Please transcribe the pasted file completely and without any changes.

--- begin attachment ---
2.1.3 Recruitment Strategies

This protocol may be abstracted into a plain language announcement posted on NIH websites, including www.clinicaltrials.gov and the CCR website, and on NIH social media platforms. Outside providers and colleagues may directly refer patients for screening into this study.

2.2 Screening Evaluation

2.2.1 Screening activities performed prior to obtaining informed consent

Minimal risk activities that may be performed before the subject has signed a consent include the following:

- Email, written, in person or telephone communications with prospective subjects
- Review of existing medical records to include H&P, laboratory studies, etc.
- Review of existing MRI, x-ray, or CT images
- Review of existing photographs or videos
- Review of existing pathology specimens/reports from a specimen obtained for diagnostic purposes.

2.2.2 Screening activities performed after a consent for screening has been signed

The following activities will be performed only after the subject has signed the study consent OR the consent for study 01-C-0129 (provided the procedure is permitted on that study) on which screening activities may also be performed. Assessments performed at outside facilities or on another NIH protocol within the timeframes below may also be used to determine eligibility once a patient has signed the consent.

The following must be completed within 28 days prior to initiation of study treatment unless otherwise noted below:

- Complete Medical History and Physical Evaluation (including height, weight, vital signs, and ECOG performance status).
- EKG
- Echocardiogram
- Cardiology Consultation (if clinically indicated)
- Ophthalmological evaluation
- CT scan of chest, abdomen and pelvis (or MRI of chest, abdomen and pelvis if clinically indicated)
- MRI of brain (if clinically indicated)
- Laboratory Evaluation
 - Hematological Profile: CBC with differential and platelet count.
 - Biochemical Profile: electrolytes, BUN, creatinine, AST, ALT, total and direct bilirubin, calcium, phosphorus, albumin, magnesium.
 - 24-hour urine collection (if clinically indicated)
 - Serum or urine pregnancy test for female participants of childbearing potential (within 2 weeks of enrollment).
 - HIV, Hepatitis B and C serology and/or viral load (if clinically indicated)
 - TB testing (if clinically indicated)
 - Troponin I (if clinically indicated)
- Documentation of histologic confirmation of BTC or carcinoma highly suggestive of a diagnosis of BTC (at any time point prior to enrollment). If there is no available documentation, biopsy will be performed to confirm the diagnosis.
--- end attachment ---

2.1.3 Recruitment Strategies

This protocol may be abstracted into a plain language announcement posted on NIH websites, including www.clinicaltrials.gov and the CCR website, and on NIH social media platforms. Outside providers and colleagues may directly refer patients for screening into this study.

2.2 Screening Evaluation

2.2.1 Screening activities performed prior to obtaining informed consent

Minimal risk activities that may be performed before the subject has signed a consent include the following:

- Email, written, in person or telephone communications with prospective subjects
- Review of existing medical records to include H&P, laboratory studies, etc.
- Review of existing MRI, x-ray, or CT images
- Review of existing photographs or videos
- Review of existing pathology specimens/reports from a specimen obtained for diagnostic purposes.

2.2.2 Screening activities performed after a consent for screening has been signed

The following activities will be performed only after the subject has signed the study consent OR the consent for study 01-C-0129 (provided the procedure is permitted on that study) on which screening activities may also be performed. Assessments performed at outside facilities or on another NIH protocol within the timeframes below may also be used to determine eligibility once a patient has signed the consent.

The following must be completed within 28 days prior to initiation of study treatment unless otherwise noted below:

- Complete Medical History and Physical Evaluation (including height, weight, vital signs, and ECOG performance status).
- EKG
- Echocardiogram
- Cardiology Consultation (if clinically indicated)
- Ophthalmological evaluation
- CT scan of chest, abdomen and pelvis (or MRI of chest, abdomen and pelvis if clinically indicated)
- MRI of brain (if clinically indicated)
- Laboratory Evaluation
 - Hematological Profile: CBC with differential and platelet count.
 - Biochemical Profile: electrolytes, BUN, creatinine, AST, ALT, total and direct bilirubin, calcium, phosphorus, albumin, magnesium.
 - 24-hour urine collection (if clinically indicated)
 - Serum or urine pregnancy test for female participants of childbearing potential (within 2 weeks of enrollment).
 - HIV, Hepatitis B and C serology and/or viral load (if clinically indicated)
 - TB testing (if clinically indicated)
 - Troponin I (if clinically indicated)
- Documentation of histologic confirmation of BTC or carcinoma highly suggestive of a diagnosis of BTC (at any time point prior to enrollment). If there is no available documentation, biopsy will be performed to confirm the diagnosis.